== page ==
“It is incomprehensible how this monarchy survives. . . just a bit of HISTORY REPEATING♪”

December 5, 2022

On the 17th of September in the year 1665, the three-year old Charles II became King of Spain. And the odds were stacked heavily against him.

To start off, Charles was the unfortunate result of inbreeding; Charles’s mother was also his first cousin, in that Charles’s father was his mother’s uncle.

Let that one baffle you for a moment– I had to write it out on a piece of paper. In short, Charles and his mother both had the same grandfather (Phillip III), who himself married his own second cousin.

Needless to say, poor Charles was born with nearly every physical and mental disability imaginable, causing a French ambassador to remark, “He is so ugly as to cause fear, and looks ill.”

His tongue was so large that he could hardly eat, and his speech was unintelligible. He appears to have suffered from a terrible bone disorder, hormonal imbalances, rickets, neonatal herpes, renal dysfunction, and more. Plus he contracted nearly every potentially fatal disease in the book, including smallpox.

From the time of his birth, the entire royal court expected him to die quickly. So the unexpected demise of his father, followed by Charles’s ascent to the throne, caused a great deal of anxiety in the kingdom, especially given that Charles’s father had left behind a giant mess.

Spain had once been THE dominant power in Europe, and it hadn’t been that long ago that the legendary Spanish Armada had struck terror in the hearts of its rivals.

But that was all in the past. Decades of mismanagement had caught up with the kingdom. His father had nearly bankrupted Spain, between his hopelessly lavish lifestyle and endless military campaigns.

Charles inherited a kingdom with an almost empty Treasury, bad credit, declining military capability, and rivals nipping at their heels.

In short, Spain was in desperate need of a strong, effective leader who was capable of reversing the decline. Instead they got Charles.

Now, it’s hard to pin everything on Charles; you can’t blame the kid for circumstances of his birth. But it does seem unbelievable that someone so inept could be placed in the highest office in the land. I mean, we can’t possibly imagine something similar happening in our own time…

To make matters worse, Charles was surrounded by incompetent people. His mother/cousin defaulted on Spanish debt as regent in 1666 and almost single-handedly wrecked the Spanish economy.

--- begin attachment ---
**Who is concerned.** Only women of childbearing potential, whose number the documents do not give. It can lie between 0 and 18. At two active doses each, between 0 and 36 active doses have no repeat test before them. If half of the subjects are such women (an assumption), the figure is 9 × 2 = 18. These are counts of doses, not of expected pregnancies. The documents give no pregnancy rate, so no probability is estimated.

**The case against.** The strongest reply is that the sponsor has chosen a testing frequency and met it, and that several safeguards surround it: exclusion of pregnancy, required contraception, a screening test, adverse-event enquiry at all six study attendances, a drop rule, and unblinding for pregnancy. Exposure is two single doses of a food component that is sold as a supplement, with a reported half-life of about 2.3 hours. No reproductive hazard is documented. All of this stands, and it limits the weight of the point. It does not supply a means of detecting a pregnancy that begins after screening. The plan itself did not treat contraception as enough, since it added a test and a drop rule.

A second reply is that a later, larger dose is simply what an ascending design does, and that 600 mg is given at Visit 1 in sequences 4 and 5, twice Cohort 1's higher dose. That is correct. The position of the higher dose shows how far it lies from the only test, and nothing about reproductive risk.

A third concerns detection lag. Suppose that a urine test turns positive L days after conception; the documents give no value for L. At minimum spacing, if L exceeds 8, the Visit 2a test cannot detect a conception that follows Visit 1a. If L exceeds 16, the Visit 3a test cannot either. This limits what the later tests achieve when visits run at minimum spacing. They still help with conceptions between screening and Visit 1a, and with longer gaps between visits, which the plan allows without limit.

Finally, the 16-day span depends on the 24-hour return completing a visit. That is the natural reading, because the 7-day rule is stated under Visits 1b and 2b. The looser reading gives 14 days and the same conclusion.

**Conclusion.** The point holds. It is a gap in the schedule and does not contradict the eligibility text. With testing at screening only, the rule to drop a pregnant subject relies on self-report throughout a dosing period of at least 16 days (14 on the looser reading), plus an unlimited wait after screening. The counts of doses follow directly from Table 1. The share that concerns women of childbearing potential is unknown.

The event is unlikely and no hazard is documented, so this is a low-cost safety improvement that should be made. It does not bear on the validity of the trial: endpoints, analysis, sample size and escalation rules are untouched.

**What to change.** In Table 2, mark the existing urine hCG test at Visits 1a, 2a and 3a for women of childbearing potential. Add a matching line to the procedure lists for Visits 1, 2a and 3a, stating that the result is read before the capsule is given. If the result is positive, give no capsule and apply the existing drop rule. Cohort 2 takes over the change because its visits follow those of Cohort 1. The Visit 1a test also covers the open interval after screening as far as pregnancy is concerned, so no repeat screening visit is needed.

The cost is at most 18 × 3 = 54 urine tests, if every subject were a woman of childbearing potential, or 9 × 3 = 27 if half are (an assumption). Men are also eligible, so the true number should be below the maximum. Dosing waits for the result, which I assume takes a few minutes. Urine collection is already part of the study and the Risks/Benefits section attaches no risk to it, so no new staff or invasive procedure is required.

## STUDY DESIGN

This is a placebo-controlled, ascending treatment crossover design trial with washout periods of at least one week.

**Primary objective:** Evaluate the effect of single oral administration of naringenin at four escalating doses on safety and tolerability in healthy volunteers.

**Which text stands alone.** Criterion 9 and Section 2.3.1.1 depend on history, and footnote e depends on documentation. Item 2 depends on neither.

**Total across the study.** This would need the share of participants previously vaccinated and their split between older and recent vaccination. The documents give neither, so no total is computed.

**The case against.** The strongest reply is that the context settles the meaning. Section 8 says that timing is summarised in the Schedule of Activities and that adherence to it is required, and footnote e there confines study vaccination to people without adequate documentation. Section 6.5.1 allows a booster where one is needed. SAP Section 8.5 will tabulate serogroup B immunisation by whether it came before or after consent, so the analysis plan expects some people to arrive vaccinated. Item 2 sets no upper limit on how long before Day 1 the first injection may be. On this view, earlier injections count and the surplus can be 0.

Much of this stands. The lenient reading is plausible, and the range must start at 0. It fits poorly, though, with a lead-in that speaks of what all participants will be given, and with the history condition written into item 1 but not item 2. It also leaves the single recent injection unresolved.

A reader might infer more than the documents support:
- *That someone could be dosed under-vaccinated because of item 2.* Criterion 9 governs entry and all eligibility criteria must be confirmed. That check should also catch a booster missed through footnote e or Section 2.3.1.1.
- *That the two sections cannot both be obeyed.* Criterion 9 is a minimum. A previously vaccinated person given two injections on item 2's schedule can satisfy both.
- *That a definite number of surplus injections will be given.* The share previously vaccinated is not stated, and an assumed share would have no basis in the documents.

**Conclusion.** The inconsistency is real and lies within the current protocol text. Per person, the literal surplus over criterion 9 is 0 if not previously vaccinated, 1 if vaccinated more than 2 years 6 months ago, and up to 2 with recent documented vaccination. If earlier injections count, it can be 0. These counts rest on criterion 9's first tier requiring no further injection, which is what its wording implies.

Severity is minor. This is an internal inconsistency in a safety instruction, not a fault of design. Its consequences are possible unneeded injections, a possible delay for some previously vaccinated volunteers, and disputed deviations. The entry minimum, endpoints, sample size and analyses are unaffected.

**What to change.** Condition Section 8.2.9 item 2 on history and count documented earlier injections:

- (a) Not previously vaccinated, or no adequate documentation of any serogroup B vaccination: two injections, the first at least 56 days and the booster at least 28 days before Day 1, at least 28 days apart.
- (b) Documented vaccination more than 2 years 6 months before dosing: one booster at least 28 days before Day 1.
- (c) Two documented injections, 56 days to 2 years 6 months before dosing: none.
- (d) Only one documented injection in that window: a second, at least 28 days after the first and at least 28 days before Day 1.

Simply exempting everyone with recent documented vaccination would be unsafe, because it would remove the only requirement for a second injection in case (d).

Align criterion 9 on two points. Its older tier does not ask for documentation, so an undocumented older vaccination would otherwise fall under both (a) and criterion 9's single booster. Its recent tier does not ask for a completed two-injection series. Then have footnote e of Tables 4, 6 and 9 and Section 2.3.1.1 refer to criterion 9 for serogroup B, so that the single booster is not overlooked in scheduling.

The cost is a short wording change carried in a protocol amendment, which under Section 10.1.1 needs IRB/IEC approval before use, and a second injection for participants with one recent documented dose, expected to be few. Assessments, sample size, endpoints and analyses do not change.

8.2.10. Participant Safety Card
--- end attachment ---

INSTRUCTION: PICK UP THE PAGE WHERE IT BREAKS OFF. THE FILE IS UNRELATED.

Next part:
Another of Charles’s courtiers, Juan Everado Nithard, signed the Treaties of Lisbon and Aix-la-Chapelle in 1668, both of which were absolutely terrible for Spain.

And Charles’s brother John Joseph was a notorious instigator who fomented conflict and power struggles in government.

These were just a few of the members of Spain’s political All-Star team that steered the kingdom even deeper into decline.

They oversaw widespread economic stagnation and further accumulation of debt. And their attempts to ‘fix’ the debt situation by manipulating Spain’s currency caused a rollercoaster of price instability– inflation, then deflation, then inflation again.

They supported the Inquisition’s war on freedom of thought and intellectual dissent; in fact, in 1680, Charles presided over one of the most violent public executions in the history of the Spanish Inquisition.

They ignored the obvious rise of their rivals, and in many respects even collaborated with their adversaries. They failed to arrest the decline of their army and navy. Yet they consistently allowed Spain to be pulled into the military conflicts of other nations.

In short, they were a total disaster for Spain, causing a visiting ambassador from Venice to remark, “It is incomprehensible how this monarchy survives.”

This is one of the many, many case studies throughout history in how nations and kingdoms decline. And the formula isn’t difficult to understand: decades of bad leadership and bad decision-making cause decline.

Obviously the exact circumstances and particulars are different today. But future historians may one day make the same remark about the current administration.

We’re talking about a group of people who gave away $100 billion worth of military equipment to their sworn enemy in Afghanistan. They have continued to silence intellectual and ideological dissent. They have eroded confidence in the currency and enacted policies which have helped engineer record-high inflation.

They have waged war on the energy sector, resulting in higher prices and outright shortages. They’ve ignored the military’s historic declines in readiness and recruiting. They have fomented social conflict, destroyed trust in basic institutions, and eroded the nation’s reputation.

Plus they’re led by a guy who, to be polite, isn’t in full control of his mental faculties. Like the reign of Charles II, it all does seem quite incomprehensible.

Now, Charles II was not the end of Spain. Obviously the nation still exists today, and it didn’t end when he died in the year 1700.

But he left Spain so weak that it was no longer in control of its own fate. Spain’s future, including the decision of who would become king after Charles, were both ultimately determined by foreign powers.

Again, this wasn’t the end of the world. The ground didn’t simply open up and swallow an entire civilization. Spain lived on. Its great cities lived on. Its culture and people lived on.

But its dominance ended.

This has been the cycle of countless great powers over and over throughout history, from Babylonia to Britain: empires rise, peak, and decline.

This is most likely the fate of the United States as well. And the all-stars in charge right now are making that happen sooner rather than later.

The truly irritating part is that many of the US’s main challenges are fixable.

It would take a long time (and be painful), but America’s enormous mountain of debt is still fixable. Social Security’s gargantuan funding gap is fixable. The energy challenges are fixable. The decline in US military preparedness is fixable.